Nick Abbot 10pm - 1am
Ex-soldier warns public against drinking from boredom during lockdown
4 May 2020, 13:56 | Updated: 4 May 2020, 14:03
This former soldier shared his story of alcohol abuse, where he used to drink one litre of whiskey a day.
Darren Adam was taking calls from the public about their attitude towards drinking especially as the boredom of lockdown sets in. Eric, a former British soldier called from Glasgow to share his own harrowing story of his abusive relationship with alcohol.
From the age of 21 to 28, Eric told Darren that he would drink "a litre of whisky a day from Monday to Sunday." Coming to terms with the habit, Eric said that at the time he had nothing to do and because he had just arrived back from Iraq he was "hyper vigilant", alcohol helped him cope.
Eric felt that his story could help people who are struggling with their emotions during lockdown and feeling stuck in a rut. "This could probably coincide with the lockdown as to people having nothing to do, being bored" he said.
Looking back on his dark days, Eric told Darren he had no idea how he survived this time in his life.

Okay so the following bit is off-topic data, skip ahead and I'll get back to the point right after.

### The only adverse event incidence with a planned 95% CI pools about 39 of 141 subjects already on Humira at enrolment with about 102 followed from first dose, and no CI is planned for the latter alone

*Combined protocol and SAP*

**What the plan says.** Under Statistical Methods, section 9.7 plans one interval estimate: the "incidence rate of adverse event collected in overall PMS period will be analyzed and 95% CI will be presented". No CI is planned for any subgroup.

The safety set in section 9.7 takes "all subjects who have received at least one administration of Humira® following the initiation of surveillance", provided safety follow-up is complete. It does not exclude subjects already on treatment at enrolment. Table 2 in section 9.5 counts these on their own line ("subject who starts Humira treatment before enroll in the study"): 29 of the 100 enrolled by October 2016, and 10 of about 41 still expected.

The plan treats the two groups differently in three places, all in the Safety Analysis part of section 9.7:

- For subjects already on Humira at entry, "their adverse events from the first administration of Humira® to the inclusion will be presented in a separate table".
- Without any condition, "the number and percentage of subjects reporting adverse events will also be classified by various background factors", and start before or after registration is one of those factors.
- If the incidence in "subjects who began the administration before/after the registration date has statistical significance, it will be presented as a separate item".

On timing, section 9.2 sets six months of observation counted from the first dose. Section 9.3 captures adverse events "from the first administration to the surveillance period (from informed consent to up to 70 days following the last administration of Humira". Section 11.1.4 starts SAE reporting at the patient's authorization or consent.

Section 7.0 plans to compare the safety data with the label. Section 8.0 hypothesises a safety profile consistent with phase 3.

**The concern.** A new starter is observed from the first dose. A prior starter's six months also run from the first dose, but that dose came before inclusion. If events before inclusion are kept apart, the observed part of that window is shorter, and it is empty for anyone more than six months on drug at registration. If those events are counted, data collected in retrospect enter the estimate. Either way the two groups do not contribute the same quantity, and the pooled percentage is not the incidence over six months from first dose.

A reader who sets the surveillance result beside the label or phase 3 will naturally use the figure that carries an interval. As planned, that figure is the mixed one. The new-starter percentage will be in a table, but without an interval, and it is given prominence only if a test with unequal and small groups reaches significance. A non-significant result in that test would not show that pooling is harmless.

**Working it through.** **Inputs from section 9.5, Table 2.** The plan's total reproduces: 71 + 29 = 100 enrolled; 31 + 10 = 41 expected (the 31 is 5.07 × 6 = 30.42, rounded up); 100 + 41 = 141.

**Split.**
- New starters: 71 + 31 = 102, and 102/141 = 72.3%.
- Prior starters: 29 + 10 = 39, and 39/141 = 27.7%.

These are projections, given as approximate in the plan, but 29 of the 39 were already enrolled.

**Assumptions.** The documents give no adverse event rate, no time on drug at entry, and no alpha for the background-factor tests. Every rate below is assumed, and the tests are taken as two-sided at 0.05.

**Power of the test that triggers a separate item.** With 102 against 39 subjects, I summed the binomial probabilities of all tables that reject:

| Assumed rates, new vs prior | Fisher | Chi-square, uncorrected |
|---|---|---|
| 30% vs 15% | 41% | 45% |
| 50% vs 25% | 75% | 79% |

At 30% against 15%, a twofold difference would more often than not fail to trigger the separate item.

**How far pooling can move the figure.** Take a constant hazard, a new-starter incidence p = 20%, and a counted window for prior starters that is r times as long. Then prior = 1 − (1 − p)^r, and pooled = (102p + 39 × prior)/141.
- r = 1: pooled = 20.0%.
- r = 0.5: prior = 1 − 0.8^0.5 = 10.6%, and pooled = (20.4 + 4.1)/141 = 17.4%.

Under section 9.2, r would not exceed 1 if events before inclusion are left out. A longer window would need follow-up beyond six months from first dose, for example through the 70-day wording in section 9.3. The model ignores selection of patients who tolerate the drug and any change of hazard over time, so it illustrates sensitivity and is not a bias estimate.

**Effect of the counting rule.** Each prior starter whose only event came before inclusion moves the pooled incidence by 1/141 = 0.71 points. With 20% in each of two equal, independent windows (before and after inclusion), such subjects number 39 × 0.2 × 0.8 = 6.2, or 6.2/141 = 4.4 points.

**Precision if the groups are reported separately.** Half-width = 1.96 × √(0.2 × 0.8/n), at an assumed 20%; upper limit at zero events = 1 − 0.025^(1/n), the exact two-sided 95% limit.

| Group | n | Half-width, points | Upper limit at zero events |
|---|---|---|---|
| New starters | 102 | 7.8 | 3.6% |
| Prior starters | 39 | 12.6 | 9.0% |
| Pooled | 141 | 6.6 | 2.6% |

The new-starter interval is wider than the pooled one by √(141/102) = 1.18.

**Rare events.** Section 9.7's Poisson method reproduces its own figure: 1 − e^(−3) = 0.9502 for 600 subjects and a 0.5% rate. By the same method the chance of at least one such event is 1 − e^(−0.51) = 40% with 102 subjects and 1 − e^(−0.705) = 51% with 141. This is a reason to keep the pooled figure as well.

After taking a moment to process Eric's story, a shocked Darren asked inquisitively how the Glasgow native could function with such a problem.
"It impaired my vision, it impaired my learning" Eric said, adding that there where times where he was left blinded by his abuse of alcohol. "If you've no direction in life it's an easy thing to lean on" he said, sympathising with people who could be led down the path of alcoholism during lockdown because of simply having nothing else to do.
Speaking about the appeal of drinking, Eric simply said "it's easier to get than drugs" and is a tempting option for many. Darren agreed with his apt summary and pointed out that access to alcohol is "one of the services that lockdown hasn't effected."
"Please watch what you're doing with substances, it has an impact on everything you're doing in your life" Eric warned, speaking from his experience of having nearly a decade of his life lost to alcoholism.